Ministry ‘too chicken’ to mention meat in climate awareness campaign


The economic affairs ministry scrapped a call to eat less meat from a climate awareness campaign following consultation with the agriculture ministry, animal protection organisation Wakker Dier said on Friday.

The organisation based its allegation on documents requested under the Dutch freedom of information act.

The 2019 campaign ‘Iedereen doet wat’ (everybody does something) contained advice on what people themselves could do to combat climate change, such as insulate their homes, installing a heat pump and not using the car for short trips.

It also advised on food and food waste but meat consumption, an important source of climate change, was conspicuous through its absence, Wakker Dier said.

‘We thought that was very strange particularly when the documents showed that it was initially part of the campaign. There was even a recommendation to restrict meat consumption to twice a week’, Wakker Dier spokeswoman Anne Hilhorst told the Volkskrant.

But by April 2019, meat consumption was no longer part of the campaign. ‘We do not want to communicate ‘less meat’ explicitly,’ the economic affairs ministry wrote in an internal memo because it is ‘a politically very sensitive issue’.

‘We think a government that is afraid to speak out about the harmful effects eating too much meat is worrying. That implies there was lobbying from somewhere,’ Hilhorst told the paper.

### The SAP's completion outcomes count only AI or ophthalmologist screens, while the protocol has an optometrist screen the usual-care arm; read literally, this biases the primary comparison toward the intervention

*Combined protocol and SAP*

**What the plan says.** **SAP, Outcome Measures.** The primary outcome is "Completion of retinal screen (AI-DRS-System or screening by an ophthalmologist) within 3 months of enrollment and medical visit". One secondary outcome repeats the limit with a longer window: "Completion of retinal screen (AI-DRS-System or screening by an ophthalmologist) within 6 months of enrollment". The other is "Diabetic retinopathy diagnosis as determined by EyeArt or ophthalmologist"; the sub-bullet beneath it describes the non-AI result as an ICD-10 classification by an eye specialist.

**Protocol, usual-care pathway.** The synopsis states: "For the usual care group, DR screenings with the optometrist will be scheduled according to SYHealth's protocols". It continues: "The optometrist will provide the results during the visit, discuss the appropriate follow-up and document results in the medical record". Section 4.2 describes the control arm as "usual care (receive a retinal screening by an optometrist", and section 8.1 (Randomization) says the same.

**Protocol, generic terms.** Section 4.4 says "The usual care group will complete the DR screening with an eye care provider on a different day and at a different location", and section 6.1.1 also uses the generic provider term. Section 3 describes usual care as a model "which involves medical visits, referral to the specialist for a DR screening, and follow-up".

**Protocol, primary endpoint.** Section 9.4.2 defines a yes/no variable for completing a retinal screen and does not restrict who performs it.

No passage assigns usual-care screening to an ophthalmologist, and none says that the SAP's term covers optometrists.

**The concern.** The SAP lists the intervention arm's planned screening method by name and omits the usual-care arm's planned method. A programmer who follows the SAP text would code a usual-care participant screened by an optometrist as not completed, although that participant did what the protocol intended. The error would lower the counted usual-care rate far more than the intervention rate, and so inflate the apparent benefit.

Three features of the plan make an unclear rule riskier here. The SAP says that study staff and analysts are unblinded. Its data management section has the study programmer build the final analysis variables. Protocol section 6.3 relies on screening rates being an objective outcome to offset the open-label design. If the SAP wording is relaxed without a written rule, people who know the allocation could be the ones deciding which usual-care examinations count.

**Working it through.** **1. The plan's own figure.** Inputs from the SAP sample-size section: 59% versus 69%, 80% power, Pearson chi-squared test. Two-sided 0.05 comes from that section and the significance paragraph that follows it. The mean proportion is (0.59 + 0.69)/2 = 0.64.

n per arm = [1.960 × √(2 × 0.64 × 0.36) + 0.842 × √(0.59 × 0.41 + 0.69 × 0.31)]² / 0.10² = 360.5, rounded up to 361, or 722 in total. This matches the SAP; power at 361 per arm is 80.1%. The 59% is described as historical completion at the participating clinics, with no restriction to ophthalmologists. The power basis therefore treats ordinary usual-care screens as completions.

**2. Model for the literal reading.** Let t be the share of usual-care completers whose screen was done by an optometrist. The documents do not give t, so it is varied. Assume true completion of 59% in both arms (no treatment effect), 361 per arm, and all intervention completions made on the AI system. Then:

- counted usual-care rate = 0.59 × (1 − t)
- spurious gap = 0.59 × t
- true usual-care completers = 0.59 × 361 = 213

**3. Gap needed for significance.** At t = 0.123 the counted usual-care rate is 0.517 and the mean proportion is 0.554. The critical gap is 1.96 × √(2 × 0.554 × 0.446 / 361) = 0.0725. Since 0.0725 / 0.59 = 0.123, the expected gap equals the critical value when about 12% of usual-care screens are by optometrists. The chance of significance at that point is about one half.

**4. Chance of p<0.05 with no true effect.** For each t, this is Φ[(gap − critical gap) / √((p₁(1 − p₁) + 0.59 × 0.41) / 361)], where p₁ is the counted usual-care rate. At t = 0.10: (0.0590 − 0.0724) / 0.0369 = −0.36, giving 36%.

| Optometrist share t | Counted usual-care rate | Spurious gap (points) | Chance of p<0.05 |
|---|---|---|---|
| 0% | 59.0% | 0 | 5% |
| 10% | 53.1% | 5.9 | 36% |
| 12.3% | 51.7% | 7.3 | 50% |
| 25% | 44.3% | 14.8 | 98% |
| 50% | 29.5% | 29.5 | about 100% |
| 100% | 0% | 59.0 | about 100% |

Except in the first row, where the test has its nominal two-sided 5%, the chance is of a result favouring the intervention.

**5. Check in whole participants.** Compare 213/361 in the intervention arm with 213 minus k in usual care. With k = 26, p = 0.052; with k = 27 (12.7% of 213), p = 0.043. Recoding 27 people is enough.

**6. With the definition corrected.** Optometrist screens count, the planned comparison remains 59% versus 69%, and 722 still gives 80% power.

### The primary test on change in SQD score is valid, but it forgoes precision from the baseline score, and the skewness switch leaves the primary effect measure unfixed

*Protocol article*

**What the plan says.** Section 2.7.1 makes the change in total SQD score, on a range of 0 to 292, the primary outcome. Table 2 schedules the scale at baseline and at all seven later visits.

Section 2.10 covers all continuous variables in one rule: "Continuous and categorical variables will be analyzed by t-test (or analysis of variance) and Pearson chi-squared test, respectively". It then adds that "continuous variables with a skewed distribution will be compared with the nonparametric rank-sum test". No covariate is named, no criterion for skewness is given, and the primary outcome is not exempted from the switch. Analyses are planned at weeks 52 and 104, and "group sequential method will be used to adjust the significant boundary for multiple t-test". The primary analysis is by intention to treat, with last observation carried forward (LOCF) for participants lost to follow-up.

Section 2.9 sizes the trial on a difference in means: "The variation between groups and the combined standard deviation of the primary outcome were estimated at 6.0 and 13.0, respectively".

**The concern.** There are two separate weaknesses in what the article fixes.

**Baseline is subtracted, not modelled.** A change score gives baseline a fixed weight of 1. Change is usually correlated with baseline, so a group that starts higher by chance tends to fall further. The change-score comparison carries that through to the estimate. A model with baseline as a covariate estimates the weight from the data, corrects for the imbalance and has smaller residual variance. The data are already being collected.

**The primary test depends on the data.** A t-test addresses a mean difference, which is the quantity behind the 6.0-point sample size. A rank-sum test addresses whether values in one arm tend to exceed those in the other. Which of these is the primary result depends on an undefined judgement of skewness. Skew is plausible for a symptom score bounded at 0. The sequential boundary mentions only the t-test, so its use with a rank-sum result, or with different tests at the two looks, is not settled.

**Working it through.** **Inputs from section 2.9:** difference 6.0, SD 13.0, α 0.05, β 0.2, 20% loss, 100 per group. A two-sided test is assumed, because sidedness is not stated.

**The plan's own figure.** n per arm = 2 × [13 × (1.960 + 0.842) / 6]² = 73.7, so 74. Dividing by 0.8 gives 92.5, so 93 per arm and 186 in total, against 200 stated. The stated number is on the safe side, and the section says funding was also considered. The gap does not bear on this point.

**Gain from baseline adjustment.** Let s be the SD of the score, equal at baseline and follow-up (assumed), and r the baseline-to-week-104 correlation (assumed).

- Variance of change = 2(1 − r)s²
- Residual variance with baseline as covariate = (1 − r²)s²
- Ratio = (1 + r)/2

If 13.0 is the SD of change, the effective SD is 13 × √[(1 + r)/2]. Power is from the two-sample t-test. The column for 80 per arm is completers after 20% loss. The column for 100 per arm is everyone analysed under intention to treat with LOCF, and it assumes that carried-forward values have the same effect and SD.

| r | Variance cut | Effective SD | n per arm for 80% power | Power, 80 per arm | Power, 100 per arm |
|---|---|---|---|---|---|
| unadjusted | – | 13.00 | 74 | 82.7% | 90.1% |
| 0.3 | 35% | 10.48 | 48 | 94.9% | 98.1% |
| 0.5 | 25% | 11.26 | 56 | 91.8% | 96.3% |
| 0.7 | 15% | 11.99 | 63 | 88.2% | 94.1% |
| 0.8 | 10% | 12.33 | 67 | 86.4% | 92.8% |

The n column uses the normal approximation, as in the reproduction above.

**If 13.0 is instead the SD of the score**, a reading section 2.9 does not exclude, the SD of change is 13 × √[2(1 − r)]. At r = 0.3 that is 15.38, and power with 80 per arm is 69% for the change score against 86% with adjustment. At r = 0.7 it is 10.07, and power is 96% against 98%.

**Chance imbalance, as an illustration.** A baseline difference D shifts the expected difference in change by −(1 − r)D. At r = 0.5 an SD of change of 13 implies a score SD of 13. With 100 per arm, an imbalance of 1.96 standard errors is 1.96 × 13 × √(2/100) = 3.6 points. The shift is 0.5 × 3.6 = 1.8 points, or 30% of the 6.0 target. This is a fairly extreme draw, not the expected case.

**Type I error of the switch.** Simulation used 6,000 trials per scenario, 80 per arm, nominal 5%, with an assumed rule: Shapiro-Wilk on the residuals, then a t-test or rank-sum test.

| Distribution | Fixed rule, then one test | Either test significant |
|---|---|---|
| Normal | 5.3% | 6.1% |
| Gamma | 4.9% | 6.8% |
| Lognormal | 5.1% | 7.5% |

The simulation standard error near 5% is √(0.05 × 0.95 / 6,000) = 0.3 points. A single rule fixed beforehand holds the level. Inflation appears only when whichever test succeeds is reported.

Frank Wassenberg, an MP for animal rights party PvdD, said the fact is that eating less meat will limit CO2. ‘If facts become politics, that is alarming,’ he said.

Government-financed Voedingcentrum which advises on healthy eating said it still puts eating less meat at the top of the list of recommendations. ‘We brought that into the campaign. By eating 100 grams of meat less, the impact on the environment drops by seven to 10%. But it wasn’t taken up,’ a spokesman said.

In a reaction the ministry said the aim of the campaign was to nudge people into more awareness through ‘small steps’. To ask people to eat less meat ‘would have been controversial’, a spokesman said. It also pointed out that it recommended eating more vegetables and nuts because they do not emit CO2 as much as meat. ‘We put that in to avoid saying ‘eat less meat’.’

According to Voedingcentrum figures, the Dutch eat more meat than is good for them. Men eat 900 grams a week while women consume 600 grams. Some 500 grams a week is considered sufficient.

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